If the entity is successfully validated or if the identity of the entity is not an issue, then the media/page size pair that corresponds to the selected combination is determined (404). The combination or a portion of the combination is a hash or other coded value that represents a particular media/page size pair. Note that a similar procedure can be applied to the combination or a portion of the combination when validating the entity as described above. The media/page size pairs available to the printing system are hashed or coded and compared to the combination or portion of the combination until a match is discovered. After a match is found, the media/page size pair corresponding to the selected combination is loaded in the appropriate printer, unless the media is already loaded, and used to print (406) the print job of the user. The color profile is typically automatically associated with the selected media/page size.
The present invention extends to both methods and systems for selecting media and page sizes. The embodiments of the present invention may comprise a special purpose or general-purpose computer including various computer hardware, as discussed in greater detail below.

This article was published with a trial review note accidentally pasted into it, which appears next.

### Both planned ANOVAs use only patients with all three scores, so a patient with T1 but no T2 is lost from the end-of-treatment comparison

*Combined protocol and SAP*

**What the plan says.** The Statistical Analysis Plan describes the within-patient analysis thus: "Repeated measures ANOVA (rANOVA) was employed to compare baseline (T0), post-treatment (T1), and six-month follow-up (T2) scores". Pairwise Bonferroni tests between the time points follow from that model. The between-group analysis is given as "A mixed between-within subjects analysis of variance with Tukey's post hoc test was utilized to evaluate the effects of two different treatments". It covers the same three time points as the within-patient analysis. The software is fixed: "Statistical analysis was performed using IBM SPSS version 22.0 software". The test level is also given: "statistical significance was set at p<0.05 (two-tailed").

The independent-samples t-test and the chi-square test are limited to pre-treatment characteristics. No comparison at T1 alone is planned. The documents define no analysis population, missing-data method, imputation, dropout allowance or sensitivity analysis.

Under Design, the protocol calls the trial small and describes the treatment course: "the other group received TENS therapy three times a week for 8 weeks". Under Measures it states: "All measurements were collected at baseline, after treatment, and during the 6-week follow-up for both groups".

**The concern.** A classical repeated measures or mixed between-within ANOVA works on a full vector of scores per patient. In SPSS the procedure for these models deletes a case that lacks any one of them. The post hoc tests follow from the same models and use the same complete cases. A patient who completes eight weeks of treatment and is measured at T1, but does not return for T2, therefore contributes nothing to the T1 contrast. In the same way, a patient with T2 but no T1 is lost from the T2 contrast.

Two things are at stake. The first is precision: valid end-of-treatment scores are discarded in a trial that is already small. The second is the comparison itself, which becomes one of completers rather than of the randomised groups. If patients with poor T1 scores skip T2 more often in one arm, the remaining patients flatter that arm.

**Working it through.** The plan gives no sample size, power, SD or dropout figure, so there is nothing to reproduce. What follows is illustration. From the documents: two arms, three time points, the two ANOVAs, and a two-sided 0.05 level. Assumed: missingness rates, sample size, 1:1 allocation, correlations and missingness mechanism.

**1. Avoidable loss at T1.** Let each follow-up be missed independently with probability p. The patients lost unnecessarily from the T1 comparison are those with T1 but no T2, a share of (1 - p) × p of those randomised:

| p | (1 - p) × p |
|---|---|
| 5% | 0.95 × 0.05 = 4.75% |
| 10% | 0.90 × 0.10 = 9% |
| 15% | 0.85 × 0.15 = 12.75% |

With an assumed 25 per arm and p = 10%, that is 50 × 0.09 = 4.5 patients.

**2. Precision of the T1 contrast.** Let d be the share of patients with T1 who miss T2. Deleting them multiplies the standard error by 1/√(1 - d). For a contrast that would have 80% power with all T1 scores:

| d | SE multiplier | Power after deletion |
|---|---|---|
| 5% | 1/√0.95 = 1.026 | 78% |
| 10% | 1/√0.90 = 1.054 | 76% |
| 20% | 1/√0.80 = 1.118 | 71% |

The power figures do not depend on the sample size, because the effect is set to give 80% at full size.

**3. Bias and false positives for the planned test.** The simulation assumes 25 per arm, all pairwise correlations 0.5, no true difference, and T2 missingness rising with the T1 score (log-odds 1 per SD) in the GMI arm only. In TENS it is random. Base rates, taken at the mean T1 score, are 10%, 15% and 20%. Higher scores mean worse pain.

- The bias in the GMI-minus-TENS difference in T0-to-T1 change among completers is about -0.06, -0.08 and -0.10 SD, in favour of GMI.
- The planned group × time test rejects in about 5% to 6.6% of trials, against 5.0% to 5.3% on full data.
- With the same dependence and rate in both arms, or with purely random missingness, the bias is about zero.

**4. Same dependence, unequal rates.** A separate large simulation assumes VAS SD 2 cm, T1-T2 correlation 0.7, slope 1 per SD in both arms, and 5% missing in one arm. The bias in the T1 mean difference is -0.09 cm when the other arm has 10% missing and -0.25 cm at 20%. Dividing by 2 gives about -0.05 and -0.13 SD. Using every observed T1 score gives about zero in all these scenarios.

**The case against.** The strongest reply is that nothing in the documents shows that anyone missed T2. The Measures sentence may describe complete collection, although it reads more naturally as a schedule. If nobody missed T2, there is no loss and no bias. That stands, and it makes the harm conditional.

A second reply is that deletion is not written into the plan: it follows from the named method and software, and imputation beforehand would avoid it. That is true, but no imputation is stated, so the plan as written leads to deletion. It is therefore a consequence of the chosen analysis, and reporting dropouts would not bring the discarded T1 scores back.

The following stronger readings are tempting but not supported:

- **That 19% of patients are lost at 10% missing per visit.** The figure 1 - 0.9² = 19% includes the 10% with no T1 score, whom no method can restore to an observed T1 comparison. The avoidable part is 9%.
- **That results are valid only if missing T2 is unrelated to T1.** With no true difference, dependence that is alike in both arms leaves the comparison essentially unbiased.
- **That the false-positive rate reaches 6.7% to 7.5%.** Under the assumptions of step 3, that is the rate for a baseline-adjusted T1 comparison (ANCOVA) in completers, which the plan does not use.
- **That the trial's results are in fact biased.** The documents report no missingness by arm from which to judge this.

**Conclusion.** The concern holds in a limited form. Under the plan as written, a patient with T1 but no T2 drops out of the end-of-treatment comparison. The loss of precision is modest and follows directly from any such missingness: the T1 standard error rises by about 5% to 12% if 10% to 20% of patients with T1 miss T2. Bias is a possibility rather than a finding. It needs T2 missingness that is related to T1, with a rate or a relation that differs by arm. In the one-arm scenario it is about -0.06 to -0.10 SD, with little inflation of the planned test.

Embodiments within the scope of the present invention also include computer-readable media for carrying or having computer-executable instructions or data structures stored thereon. Such computer-readable media can be any available media that can be accessed by a general purpose or special purpose computer. By way of example, and not limitation, such computer-readable media can comprise RAM, ROM, EEPROM, CD-ROM or other optical disk storage, magnetic disk storage or other magnetic storage devices, or any other medium which can be used to carry or store desired program code means in the form of computer-executable instructions or data structures and which can be accessed by a general purpose or special purpose computer. When information is transferred or provided over a network or another communications connection (either hardwired, wireless, or a combination of hardwired or wireless) to a computer, the computer properly views the connection as a computer-readable medium. Thus, any such connection is properly termed a computer-readable medium. Combinations of the above should also be included within the scope of computer-readable media. Computer-executable instructions comprise, for example, instructions and data which cause a general purpose computer, special purpose computer, or special purpose processing device to perform a certain function or group of functions.